Day One

Day one in the wagon continues. We left Telford at 12:30 this afternoon, not quite clear why we were so long getting diesel but half an hour went befor we got on the road south. Dispute best intentions to stick together , my suggestion to continue along the m6 and go down the m1 seemed to get lost in translation over the radio.  Nick and marks waved as we parted company on the junction with the M42.  There was nothing I could do but let them know I would meet back up with them in ash ford where we were due to pick up Andy, the sixth person in the group.  Driving a car that I am 100% confident in but none the less is quite old, it is reassuring to have a couple of friends in other cRs as a back up plan in case of a breakdown. 8 was on my own with 200 miles to go before we met up angain, the radios would only last for about 5 miles then it would be mobile phone comms only. Jim and Tom had followed nick and mark.

I amused my self for the following 4 hours by listeding to the drone of the engin and trying to gues what all the different smells were that waft through the cabin.

I arrived in ashford to meet with the crew about a minute before they did, Sally had assured me that there was over an hours delay on the m42. She was wrong I I will never forgiver her I threatens to change her voice for a mans voice.

On the trainWe quickly greater Andy and set off to the euro tunnel station, we had a good idea that we had missed our train. When we arrived we we’re put on the next one, it is a very slick operation and once on the train we were getting off again in about 20 mins and we were in France, Jim and nick could put a new flag on there car. We were soon burning up the tarmack in France and making our wy to the hotel which was 340 milesfrom Calais .
So far we have stopped twice, the first time for a comfort break, hands up who likes that phrase!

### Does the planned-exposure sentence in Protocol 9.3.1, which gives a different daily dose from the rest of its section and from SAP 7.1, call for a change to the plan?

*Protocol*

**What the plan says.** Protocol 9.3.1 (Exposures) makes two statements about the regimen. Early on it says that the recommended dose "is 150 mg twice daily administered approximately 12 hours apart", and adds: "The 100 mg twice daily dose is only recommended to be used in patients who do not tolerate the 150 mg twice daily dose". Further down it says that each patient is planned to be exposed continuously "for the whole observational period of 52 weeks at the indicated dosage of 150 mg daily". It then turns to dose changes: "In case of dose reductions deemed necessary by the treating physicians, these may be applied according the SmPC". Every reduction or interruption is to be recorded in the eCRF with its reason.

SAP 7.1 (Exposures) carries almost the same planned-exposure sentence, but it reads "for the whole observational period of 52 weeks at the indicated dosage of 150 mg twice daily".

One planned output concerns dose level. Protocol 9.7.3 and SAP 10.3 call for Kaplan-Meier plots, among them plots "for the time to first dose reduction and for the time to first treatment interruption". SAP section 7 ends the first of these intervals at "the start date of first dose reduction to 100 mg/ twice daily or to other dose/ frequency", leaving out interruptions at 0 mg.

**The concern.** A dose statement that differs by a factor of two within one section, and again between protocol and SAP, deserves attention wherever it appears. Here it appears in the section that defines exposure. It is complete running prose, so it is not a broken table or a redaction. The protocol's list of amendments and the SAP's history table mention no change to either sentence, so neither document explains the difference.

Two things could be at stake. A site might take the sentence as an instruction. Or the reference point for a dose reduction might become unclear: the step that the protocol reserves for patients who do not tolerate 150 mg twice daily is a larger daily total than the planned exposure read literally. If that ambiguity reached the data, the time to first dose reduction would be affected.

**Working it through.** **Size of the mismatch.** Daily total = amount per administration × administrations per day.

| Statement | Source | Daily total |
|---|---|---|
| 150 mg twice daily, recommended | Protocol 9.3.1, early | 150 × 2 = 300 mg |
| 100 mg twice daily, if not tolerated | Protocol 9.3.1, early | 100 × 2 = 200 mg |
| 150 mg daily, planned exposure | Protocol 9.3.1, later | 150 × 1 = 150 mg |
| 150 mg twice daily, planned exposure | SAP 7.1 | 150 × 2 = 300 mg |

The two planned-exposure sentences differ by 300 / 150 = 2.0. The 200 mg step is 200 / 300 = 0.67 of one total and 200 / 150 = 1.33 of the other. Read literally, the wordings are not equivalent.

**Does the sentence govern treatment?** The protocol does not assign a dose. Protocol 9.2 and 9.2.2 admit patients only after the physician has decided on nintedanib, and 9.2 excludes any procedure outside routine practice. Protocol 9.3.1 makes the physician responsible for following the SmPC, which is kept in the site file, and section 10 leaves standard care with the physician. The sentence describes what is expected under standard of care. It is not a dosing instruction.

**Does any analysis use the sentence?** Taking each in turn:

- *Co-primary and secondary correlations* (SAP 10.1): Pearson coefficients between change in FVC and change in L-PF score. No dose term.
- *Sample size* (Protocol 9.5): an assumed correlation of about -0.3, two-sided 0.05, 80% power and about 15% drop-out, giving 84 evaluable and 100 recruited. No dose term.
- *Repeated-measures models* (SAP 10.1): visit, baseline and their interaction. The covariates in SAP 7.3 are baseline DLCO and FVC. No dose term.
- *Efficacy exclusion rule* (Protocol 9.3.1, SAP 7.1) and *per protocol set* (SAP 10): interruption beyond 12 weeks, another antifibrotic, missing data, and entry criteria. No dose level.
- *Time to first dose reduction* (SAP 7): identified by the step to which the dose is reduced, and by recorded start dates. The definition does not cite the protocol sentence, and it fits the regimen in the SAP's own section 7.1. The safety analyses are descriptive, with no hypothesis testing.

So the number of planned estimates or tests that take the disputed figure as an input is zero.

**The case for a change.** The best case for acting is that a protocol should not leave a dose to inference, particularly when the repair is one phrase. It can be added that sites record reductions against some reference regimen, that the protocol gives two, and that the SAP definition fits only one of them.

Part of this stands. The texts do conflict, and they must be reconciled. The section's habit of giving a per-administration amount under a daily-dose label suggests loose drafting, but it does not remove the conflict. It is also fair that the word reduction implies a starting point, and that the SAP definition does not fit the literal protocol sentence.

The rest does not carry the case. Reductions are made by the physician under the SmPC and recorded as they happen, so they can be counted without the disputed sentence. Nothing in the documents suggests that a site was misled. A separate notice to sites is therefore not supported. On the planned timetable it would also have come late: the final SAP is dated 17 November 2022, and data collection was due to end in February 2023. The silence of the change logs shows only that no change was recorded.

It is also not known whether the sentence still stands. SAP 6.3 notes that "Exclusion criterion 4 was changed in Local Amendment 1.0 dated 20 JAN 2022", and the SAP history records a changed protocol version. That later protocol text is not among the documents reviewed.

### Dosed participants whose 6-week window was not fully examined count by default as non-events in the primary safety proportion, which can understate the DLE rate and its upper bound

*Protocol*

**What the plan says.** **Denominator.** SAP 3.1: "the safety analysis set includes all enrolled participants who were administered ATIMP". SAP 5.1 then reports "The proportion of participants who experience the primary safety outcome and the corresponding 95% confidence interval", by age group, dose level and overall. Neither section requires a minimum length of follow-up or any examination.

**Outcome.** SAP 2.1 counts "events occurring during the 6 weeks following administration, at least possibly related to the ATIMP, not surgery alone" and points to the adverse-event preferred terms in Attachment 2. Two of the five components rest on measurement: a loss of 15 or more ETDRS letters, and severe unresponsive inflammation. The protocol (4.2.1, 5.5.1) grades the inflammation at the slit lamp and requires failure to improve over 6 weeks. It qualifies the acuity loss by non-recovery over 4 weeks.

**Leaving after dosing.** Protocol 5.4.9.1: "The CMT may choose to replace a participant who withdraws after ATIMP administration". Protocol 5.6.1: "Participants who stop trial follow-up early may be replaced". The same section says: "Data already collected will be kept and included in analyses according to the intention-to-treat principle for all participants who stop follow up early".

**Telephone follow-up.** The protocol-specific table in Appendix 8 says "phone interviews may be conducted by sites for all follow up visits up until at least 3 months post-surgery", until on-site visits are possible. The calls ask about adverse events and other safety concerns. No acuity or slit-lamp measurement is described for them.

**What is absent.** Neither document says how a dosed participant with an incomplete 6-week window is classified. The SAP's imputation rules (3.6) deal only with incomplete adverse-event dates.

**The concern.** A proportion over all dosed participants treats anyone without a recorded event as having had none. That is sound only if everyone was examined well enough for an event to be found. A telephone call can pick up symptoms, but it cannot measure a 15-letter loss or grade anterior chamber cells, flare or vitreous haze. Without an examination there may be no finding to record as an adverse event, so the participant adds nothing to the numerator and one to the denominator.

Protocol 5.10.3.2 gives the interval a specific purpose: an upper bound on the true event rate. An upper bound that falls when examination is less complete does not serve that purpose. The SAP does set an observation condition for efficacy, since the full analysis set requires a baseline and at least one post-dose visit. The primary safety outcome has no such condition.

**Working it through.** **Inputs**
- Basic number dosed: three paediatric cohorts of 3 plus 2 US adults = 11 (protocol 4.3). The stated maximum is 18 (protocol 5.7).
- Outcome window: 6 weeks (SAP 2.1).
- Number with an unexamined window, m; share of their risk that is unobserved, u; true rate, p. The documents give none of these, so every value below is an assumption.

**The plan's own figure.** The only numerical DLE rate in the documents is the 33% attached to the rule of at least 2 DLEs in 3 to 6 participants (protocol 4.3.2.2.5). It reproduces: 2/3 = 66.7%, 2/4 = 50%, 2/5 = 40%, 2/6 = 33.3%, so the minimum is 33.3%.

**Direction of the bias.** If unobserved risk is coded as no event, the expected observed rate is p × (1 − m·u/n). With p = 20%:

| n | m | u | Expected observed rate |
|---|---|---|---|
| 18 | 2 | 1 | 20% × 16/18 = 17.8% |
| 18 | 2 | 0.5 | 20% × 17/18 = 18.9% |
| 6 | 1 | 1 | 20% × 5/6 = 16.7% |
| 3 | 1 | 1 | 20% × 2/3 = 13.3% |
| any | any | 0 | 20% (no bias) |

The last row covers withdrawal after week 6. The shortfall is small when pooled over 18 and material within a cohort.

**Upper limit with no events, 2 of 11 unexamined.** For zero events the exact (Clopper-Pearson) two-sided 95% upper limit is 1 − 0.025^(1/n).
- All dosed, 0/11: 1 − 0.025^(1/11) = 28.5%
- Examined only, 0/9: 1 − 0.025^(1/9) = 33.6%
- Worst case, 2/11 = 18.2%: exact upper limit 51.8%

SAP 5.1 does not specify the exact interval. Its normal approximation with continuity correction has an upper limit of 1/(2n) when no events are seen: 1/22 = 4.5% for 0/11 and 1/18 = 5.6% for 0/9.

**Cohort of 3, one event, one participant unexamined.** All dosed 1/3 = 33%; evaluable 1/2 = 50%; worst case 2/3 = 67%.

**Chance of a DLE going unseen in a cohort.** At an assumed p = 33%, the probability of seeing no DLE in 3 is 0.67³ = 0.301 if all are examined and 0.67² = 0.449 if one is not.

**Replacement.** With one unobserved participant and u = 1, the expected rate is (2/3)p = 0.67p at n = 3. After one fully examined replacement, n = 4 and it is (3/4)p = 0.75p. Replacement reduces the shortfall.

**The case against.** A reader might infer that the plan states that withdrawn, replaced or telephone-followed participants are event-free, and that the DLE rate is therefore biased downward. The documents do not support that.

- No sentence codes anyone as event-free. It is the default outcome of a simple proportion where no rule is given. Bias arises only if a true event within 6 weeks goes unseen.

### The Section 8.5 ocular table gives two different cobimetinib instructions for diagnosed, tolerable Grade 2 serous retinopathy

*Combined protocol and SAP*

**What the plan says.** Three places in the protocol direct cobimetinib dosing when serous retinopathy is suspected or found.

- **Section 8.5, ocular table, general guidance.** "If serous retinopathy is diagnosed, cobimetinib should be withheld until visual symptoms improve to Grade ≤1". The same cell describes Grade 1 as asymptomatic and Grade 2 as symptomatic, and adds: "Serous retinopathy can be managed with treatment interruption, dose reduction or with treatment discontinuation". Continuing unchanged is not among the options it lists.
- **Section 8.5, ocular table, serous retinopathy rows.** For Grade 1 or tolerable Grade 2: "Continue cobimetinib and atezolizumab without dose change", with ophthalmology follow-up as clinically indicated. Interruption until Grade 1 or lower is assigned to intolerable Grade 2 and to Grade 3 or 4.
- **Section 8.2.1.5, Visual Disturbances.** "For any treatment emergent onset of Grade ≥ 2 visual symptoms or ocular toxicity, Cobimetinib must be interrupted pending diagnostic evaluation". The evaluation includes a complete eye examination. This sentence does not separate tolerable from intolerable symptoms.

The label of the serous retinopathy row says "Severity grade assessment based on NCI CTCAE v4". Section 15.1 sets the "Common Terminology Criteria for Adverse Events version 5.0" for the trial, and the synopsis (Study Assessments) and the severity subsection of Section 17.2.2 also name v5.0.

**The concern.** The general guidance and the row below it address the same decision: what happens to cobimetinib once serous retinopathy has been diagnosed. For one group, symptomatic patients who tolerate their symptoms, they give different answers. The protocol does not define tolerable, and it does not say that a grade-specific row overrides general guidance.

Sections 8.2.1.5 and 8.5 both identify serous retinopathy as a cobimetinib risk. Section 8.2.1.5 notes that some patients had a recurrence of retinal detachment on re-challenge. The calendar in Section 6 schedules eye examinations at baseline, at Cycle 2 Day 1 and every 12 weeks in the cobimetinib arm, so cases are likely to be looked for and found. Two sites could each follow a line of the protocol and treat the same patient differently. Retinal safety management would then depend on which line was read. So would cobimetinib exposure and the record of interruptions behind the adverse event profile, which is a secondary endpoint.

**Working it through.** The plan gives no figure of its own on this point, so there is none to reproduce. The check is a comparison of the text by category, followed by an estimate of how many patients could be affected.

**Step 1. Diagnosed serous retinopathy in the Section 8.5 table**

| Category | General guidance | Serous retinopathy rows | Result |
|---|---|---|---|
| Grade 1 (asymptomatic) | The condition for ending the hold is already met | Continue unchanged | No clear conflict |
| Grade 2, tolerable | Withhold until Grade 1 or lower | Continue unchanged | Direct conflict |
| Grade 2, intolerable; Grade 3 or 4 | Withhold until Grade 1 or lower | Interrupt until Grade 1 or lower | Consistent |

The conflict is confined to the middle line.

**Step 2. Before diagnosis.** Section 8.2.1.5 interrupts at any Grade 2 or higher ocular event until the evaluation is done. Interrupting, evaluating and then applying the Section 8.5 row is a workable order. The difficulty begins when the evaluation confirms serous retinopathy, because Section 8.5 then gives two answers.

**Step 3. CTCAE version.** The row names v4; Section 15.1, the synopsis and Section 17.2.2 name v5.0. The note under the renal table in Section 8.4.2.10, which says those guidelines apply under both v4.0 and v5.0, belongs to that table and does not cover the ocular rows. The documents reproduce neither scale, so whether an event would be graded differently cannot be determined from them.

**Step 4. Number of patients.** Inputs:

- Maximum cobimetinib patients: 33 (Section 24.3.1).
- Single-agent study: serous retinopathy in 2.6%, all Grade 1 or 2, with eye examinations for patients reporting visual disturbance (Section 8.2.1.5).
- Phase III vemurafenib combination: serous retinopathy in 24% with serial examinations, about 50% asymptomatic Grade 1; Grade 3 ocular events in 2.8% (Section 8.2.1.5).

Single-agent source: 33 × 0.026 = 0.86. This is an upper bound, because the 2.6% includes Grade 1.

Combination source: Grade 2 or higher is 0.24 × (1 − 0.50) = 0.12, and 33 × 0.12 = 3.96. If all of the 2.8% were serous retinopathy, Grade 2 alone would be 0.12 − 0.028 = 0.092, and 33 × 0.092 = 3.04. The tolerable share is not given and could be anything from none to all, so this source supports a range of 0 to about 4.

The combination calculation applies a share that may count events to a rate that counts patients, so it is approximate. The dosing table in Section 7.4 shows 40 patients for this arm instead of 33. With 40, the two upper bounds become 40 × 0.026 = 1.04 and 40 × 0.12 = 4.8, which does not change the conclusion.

SponsorsWhen we pulled up a French truck driver came over to us and asked if he could buy our trousers, he had left how with out any and wanted ours, we had to decline his request and moved on. In hindsight, I should have given him my TI Automotice branded shirt, I had intended throwing it in the bin as it is past it’s best and tha wonderful girls in HR had recently given me some new ones. Thanks Joan and Julie.
We have stopped for fuel and to change Jim’s radio, now we are back on the road, Mark is driving and we have 172 mile to the hotel and it’s  twenty to eleven.

Preparation and build up

We have less than four weeks until we leave on our epic journey. We had a meeting yesterday to discuss plans and things are coming together. We have some concerns about insurance, most insurance firms don’t seem to offer cover for Morocco and we believe we have to get cover when we arrive. The problem with this is that it may take us a while on a busy schedule to make arrangements.

We have largely sorted out the route, we will head for Fez once in Morocco and skirt around the west of Marrakech before heading for the coast just above the border with Western Sahara. We then head south to Dakhla before we turn around and head for Marrakech. We then spend two full days in Marrakech before we head for Casablanca and then north to the ferry back to Europe. We think around 6500 miles.

The cars are having some work done in preparation, I have fitted new headlamp bulbs, the old ones were less than useless. I have had new suspension on the front and I have been sorting out all the fiddly
little jobs that I do not normally bother with. The two remaining important ones are the overheating issue needs to be sorted and it would be nice to be able to open the window when driving. I have a plan to get this done with fellow adventurer Jim.

Having done a couple of trips now, I have a fairly good idea what I need to take and what is just baggage, when driving a long way in an old car, weight is critical, the more the car weighs, the more fuel it will use and the harder it has to work, therefor the more likely it is to break down. So we will be living on a diet of marshmallows and cheese soufflé for 16 days.

I am developing my kitchenette; I am fitting lights above the stove and a drawer under the stove for cutlery. This is going to be pretty much as good as the kitchen in Michele Roux’s restaurant. I also have a small fridge which I may take to keep some of the more temperature sensitive consumables cool, i.e. beer.

Nick has had a few jobs done on his car, which will be 20 years old this year, Jim is hoping to have completed enough mileage to be able to take his for its first service before we go. Jims car is pretty much brand new and has something of a novelty paint job, all the panels are the same colour, I am not sure if it really works!

Nick has left the red floral arrangement on his car, I think he is hoping it will offer some level of camouflage, I need to remind Nick that we are not visiting the Dutch tulip fields on this trip.

What ever the colour of the cars, all three of them will soon be heading south, and, I for one, am pretty excited about it.

The Belgium proposition